Saturday, November 21, 2009

Adventures in the Classics: Wuthering Heights

I've been listening to Wuthering Heights on my MP3 player at the gym. Normally I would hesitate to express opinions about a book before I've finished it, but at this point I'm honestly not certain that the book will ever end. It seems as if the story is just going to go on and on, following generation after generation of ill-tempered characters as they meander between Wuthering Heights, Thrushcross Grange, and Gimbleton, trapped in some sort of 19th century pastoral Purgatory.

To say that there are no likeable characters in Wuthering Heights is something of an overstatement; however, though the narrator and the servant Nellie are relatively pleasant, this is necessary in order to fill their roles as Reliable Narrators. Young Catherine (or Kathy Junior) seems basically okay; I imagine that Emily Bronte had run out of variations of brooding/whining/sanctimonious/vulgar and thus was forced to insert a basically decent person so as not to repeat herself. Edgar is a decent sort, but is basically a wimp, and though he's in a perfect position to fix a lot of the problems in the neighborhood, he refuses to take an effective stand. Everyone else is more or less appalling, and either deserve or have outright caused the unfortunate events that are befalling them.

Since this is Classic Literature, I imagine I'm supposed to be extracting Valuable Life Lessons from it. So far I've come up with the following:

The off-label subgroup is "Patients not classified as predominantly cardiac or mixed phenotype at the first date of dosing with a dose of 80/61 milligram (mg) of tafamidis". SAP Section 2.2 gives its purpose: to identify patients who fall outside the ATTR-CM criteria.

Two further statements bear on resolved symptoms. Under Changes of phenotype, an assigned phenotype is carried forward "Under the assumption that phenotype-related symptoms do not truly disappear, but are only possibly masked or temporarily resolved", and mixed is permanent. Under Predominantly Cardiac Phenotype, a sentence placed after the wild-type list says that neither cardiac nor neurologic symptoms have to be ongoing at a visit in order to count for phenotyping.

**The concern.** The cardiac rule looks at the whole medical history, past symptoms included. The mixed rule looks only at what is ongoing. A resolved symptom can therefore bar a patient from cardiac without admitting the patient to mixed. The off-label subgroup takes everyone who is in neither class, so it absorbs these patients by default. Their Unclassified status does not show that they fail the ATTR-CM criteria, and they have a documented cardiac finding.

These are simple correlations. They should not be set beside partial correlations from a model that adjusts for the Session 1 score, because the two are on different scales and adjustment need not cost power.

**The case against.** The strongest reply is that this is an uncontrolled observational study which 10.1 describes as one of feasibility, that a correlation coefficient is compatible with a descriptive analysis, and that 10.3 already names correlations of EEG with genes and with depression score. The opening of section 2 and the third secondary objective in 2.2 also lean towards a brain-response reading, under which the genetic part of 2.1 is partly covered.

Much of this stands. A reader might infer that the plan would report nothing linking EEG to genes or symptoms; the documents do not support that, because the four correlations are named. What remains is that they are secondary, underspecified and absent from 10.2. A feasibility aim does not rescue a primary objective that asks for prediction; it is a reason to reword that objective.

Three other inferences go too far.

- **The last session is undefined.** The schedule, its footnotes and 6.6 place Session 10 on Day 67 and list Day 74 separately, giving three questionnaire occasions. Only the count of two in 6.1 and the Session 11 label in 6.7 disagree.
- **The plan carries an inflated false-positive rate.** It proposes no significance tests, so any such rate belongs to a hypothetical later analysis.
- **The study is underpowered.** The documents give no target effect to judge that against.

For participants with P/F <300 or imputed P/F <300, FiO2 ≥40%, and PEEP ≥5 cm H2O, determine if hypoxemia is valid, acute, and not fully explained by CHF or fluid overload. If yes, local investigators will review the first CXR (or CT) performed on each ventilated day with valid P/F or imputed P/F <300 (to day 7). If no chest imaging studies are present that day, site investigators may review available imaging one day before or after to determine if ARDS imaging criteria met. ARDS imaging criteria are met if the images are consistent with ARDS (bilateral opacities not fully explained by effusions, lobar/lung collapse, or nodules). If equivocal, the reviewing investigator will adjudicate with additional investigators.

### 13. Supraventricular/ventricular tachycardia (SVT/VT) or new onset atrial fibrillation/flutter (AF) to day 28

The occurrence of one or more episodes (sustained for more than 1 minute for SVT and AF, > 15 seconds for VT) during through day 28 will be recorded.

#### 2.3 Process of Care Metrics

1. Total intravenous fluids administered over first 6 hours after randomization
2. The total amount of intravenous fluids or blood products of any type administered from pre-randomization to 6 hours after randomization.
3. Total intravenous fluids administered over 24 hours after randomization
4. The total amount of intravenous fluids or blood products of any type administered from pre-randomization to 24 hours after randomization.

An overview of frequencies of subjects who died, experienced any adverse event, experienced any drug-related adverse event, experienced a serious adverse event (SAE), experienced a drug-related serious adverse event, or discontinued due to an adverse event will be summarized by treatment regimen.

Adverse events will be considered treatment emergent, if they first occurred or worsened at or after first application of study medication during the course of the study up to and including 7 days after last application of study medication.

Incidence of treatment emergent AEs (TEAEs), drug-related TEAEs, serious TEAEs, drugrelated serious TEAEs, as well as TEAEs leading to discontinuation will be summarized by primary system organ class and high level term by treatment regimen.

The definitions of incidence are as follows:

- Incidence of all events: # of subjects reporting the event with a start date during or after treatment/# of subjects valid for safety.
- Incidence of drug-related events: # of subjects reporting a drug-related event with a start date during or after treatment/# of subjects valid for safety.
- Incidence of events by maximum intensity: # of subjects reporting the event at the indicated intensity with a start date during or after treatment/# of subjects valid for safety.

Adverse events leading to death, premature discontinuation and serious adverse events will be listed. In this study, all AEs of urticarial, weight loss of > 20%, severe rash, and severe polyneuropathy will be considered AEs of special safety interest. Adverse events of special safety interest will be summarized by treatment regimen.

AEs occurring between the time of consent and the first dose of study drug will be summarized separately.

• If you live in the countryside in the 1800's, you're better off as common folk or servants than as landowners. As common folk, you have plenty of work to occupy your time and to keep your mind and body strong. As landowners in the middle of nowhere, your only options for entertainment are to brood, read, wander aimlessly, throw temper tantrums, or die slowly of consumption.
  • Chicks go for guys who are either (1) mean-spirited, ill-mannered, short-tempered, vengeful bastards, or (2) weak, frail, whining, childish, petulant brats.
I don't hate this book. It's actually well-told, and the story is darkly fascinating, like some pre-Victorian episode of Jerry Springer. I just can't imagine myself writing something like this. I can't see how you could put pen to paper and construct page after page of such selfishness, deception, cruelty, spite, and injustice, and then put down your pen and go out into polite society and interact with real people in a positive, meaningful fashion.